Flock!

The much hyped Flock browser launched yesterday. Well, sorta. They released a very early beta. From this article:

Flock is a new browser, built on top of firefox. It is a functional browser with excellent features (including firefox features like tabbed browsing, etc.). What really makes is stand out are two additional features they’ve added to build social networking directly into the browsing experience: social bookmarking and a wysiwyg blog writing tool.

Flock has integrated del.icio.us-type features right into the browser. When you are on a page you would like to bookmark, simply press a “+” button on the top left of the toolbar and the page is automatically included in your bookmark area (called your “breadcrumbs”). You can also tag bookmarks, of course.

Additional features include your “watchlist” (people who’s bookmarks you would like to monitor), and “groups” (basically, defined groups of flockers linking to this category).

Breadcrumbs, Watchlists and Groups all have RSS feeds (of course).

Many people in the blogosphere are railing on the concept as unimaginative, or not all that impressive. The bulk of the complaints seem to be focused around the fact that there’s nothing terribly revolutionary in any of the components. After all, the argument goes, you could get most of the Flock functionality in a series of Firefox extensions. These arguments are being made by people who frequent the blogosphere, either as bloggers and/or blog readers.

But I think they are missing the fundamental component of what makes Flock so kick ass – it passes the "My Mom" test with flying colors. Back in my days as a full-time Web developer, I used to be responsible for architecture, design/code implementation, and usability testing, my team had one overriding goal – make the site pass the "My Mom" test. Basically, can the site be easily understood by my mom (a persona of a newbie user)?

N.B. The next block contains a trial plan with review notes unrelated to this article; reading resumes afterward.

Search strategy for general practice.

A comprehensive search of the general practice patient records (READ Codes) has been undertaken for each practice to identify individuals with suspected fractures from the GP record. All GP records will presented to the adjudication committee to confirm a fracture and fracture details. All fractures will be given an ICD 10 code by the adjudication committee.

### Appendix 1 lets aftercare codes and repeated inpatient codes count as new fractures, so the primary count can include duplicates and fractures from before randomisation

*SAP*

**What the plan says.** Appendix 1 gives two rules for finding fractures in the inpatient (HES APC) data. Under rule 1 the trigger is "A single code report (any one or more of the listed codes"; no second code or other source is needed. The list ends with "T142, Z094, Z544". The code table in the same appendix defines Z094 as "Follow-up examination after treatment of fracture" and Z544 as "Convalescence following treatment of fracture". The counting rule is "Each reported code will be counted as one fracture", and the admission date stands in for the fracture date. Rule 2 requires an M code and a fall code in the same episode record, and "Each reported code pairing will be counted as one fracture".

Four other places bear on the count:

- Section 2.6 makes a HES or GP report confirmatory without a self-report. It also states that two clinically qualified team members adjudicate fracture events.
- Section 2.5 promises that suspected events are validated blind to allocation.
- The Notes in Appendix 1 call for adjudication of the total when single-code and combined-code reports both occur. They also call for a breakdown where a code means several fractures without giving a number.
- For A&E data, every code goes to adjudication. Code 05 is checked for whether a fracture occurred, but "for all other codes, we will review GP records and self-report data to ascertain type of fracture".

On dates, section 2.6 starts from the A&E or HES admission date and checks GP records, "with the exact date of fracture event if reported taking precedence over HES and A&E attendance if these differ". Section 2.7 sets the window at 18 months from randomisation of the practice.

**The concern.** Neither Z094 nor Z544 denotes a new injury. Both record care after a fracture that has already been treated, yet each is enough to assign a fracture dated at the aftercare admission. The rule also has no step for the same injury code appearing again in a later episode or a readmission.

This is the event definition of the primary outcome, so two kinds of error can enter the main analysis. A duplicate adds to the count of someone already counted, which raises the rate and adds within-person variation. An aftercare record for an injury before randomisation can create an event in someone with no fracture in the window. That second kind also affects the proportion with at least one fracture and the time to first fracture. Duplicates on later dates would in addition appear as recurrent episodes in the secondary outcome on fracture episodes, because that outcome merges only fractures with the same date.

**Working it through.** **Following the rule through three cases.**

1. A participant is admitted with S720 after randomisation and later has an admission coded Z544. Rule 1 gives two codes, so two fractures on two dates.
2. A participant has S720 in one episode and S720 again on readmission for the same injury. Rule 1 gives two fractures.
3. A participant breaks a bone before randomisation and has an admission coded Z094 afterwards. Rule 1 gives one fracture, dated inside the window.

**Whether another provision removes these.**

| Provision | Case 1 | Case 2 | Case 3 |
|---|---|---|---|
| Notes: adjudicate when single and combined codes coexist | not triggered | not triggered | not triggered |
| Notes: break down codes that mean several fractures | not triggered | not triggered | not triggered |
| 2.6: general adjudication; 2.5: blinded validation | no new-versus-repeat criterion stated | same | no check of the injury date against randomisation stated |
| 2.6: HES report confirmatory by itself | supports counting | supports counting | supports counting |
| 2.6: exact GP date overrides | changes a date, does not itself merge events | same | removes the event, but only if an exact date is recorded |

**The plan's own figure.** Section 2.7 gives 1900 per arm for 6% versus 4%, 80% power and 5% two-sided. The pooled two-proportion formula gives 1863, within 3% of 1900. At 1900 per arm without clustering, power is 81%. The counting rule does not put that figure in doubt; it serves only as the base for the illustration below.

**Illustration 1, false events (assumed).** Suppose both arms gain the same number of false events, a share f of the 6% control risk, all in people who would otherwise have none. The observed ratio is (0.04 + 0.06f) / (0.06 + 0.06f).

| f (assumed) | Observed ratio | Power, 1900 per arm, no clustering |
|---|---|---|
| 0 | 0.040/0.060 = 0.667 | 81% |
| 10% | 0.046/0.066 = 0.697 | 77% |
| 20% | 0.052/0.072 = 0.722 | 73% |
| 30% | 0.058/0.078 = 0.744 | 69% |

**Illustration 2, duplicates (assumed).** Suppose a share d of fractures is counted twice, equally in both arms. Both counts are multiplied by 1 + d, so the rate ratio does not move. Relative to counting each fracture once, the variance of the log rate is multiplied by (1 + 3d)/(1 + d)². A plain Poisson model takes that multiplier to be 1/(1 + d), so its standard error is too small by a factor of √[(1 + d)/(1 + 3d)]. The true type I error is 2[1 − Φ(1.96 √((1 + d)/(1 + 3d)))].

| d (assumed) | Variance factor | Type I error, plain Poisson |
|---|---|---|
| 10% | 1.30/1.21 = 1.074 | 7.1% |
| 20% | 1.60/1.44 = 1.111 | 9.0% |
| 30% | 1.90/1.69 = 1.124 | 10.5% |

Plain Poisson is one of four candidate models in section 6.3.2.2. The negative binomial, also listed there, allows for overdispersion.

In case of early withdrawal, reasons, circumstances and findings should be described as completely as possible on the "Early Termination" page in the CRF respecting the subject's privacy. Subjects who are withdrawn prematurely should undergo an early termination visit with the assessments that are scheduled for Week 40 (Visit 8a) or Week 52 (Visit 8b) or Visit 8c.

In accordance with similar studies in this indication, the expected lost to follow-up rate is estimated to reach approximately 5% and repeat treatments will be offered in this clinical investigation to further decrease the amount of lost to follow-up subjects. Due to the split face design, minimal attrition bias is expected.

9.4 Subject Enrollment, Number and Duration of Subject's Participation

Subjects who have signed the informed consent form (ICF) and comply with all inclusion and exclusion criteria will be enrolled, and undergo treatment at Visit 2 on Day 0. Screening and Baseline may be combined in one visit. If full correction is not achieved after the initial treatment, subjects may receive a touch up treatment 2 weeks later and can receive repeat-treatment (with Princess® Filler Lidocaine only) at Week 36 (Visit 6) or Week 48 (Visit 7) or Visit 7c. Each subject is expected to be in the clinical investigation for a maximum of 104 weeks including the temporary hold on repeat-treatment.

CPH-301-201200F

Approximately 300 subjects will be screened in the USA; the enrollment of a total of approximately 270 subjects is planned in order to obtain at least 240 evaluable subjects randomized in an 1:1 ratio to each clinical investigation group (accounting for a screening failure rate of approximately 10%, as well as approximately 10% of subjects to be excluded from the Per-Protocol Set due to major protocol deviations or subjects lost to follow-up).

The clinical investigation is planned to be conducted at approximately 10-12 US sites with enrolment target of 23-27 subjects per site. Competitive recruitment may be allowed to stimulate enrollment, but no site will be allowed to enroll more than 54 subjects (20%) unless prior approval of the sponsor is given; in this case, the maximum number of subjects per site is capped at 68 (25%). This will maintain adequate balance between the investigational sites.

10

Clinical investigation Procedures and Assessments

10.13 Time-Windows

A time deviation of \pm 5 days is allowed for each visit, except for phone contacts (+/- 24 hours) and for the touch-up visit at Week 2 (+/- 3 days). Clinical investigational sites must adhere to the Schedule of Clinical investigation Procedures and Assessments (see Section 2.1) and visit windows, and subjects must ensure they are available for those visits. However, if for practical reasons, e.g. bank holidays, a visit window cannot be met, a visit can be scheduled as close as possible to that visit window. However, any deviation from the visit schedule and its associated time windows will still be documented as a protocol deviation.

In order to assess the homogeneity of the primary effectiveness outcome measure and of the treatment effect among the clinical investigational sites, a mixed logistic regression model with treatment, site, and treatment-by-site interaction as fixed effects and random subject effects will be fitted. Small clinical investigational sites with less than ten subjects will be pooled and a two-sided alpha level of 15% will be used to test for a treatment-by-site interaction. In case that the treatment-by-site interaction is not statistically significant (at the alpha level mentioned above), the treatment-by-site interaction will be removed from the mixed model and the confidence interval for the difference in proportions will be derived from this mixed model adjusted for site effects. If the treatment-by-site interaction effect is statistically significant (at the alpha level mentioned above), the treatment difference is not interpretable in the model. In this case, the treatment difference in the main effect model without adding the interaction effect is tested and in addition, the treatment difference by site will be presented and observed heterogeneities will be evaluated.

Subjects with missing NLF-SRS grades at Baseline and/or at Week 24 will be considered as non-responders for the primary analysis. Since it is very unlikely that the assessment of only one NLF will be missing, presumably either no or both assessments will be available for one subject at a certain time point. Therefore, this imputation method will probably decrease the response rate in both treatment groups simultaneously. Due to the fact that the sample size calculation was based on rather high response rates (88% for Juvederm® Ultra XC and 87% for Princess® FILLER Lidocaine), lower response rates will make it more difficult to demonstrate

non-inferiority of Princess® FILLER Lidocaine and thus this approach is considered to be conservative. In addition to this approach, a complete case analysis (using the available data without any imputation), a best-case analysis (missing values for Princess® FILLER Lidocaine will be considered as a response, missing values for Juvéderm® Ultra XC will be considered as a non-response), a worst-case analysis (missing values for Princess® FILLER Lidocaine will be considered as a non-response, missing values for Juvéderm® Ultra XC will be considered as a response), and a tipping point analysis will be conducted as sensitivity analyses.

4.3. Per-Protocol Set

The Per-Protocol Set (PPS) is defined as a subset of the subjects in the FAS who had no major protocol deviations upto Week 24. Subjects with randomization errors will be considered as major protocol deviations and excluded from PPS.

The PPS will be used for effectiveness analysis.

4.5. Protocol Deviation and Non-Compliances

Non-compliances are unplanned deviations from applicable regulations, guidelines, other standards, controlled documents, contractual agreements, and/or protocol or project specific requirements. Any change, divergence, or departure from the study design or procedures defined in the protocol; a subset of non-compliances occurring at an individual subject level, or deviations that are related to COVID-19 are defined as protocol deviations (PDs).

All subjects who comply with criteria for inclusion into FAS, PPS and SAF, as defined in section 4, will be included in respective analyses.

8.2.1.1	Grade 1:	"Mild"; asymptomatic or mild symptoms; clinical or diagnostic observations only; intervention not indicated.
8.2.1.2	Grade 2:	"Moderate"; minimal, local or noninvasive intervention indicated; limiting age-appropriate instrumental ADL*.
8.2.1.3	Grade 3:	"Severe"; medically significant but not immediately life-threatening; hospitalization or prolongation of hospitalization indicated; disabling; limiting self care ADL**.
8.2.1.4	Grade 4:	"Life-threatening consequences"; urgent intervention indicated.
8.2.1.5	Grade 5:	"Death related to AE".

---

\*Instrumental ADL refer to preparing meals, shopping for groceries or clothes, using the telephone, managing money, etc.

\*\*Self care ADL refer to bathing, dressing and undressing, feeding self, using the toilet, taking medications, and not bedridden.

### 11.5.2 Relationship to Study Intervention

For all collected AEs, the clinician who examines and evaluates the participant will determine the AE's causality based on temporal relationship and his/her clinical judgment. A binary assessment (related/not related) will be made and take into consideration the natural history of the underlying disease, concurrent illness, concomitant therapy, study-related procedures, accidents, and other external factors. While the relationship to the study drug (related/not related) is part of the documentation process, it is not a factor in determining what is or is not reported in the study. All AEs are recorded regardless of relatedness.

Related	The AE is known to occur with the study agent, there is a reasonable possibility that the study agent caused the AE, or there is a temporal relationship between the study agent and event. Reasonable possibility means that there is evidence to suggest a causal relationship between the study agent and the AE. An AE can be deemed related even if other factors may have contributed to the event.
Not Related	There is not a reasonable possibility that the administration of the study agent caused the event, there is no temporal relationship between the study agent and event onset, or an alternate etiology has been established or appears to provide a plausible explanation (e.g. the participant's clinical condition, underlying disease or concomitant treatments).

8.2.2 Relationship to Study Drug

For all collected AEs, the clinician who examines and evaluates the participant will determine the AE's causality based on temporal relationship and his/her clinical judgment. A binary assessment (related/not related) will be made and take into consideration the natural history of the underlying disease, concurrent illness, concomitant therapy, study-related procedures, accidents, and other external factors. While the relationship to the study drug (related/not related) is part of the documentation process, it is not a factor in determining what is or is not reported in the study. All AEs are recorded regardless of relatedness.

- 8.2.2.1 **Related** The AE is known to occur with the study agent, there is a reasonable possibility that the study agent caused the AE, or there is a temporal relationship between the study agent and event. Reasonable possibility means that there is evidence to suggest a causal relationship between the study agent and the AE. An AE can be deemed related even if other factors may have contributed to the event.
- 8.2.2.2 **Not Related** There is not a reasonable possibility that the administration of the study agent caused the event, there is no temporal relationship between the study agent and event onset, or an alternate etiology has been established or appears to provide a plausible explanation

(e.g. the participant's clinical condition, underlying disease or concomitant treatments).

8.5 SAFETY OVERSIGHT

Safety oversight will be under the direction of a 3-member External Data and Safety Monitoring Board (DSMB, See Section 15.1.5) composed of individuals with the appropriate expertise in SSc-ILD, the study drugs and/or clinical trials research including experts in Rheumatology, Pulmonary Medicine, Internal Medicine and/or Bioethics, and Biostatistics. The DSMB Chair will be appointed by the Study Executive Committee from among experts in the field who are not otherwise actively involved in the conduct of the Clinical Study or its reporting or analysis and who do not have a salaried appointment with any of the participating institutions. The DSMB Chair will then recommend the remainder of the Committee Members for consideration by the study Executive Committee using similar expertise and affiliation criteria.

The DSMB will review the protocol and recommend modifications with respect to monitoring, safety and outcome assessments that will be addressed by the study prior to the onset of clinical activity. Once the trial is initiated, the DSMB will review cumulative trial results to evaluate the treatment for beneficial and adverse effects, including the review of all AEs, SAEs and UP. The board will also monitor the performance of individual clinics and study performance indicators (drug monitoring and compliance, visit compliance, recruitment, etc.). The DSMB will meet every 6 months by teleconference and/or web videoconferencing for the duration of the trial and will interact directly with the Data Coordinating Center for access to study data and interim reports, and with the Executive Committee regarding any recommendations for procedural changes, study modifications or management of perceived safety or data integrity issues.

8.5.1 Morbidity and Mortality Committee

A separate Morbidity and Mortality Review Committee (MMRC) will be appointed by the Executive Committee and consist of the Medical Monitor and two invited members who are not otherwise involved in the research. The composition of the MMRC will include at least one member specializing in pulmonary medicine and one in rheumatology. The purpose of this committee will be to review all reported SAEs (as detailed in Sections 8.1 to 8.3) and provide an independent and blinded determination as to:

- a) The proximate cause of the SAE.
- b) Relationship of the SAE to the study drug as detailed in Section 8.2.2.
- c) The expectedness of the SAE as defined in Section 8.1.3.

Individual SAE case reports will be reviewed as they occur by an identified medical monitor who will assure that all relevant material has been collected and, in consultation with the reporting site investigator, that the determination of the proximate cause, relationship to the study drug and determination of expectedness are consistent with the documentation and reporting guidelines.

Today’s social tech and web tools don’t pass the "My Mom" test… my mom has no idea what these things are, much less how to use them. She’s barely able (or perhaps interested) in downloading and installing Firefox, much less downloading, installing, learning and using a series of dissociated extensions. Provide her a tool like Flock and she’ll be using them without even knowing she’s using them. One install, and bam!… she’s part of Web 2.0.

For a real example of this, look no further than the adoption curve of RSS. As bloggers/blog readers, most of us love and are addicted to RSS. We can’t imagine a world without it, and can’t imagine our daily life without it. But look the ~10% adoption curve across all internet users. What’s amazing to us is simply non-existant to most Internet users.

While we might all think that AOL users are fools for using AOL services, there’s a reason so many newbies flock…no pun intended… to the AOL services – one install, instant access to everything. They make it simple and easy. We seasoned pros don’t mind having a bunch of dissociated applications to perform various tasks… desktop blogging app, multiple browsers, multiple extensions, RSS reader, multiple web based services, etc. But for those that just want to get online, do things, and get off, they’re simply not going to learn or ever even discover all those seperate pieces.

Every new tech invention needs it’s must have tool to take it from geeks to mainstream. Web 2.0 is coming to a mom near you soon – thanks in no small part to Flock.

Kudos to the Flock team for their efforts. If you’re interested in learning more about the Flock biz model, you can find more here.

UPDATE: I just came across an interesting quote from the Flock CEO – looks like I was thinking on the same page they are….

Why not an extension?
We too love Firefox.  We spent several months investigating (and writing code) how to deliver what we want to do in the form of a Firefox extension.  In the end, we concluded that we needed to release our code in the form of a full browser.  We want to be able to offer our users a complete end-to-end user experience, including a single browser download, an update service, technical support…. the works.  Further, we don’t want to break anyone’s Firefox experience, or have our browser break, due to updates either way that have not been fully tested propagated.  In the short term, that means that fewer people will play with our stuff, but over the long term we believe it’s the right way to go for us.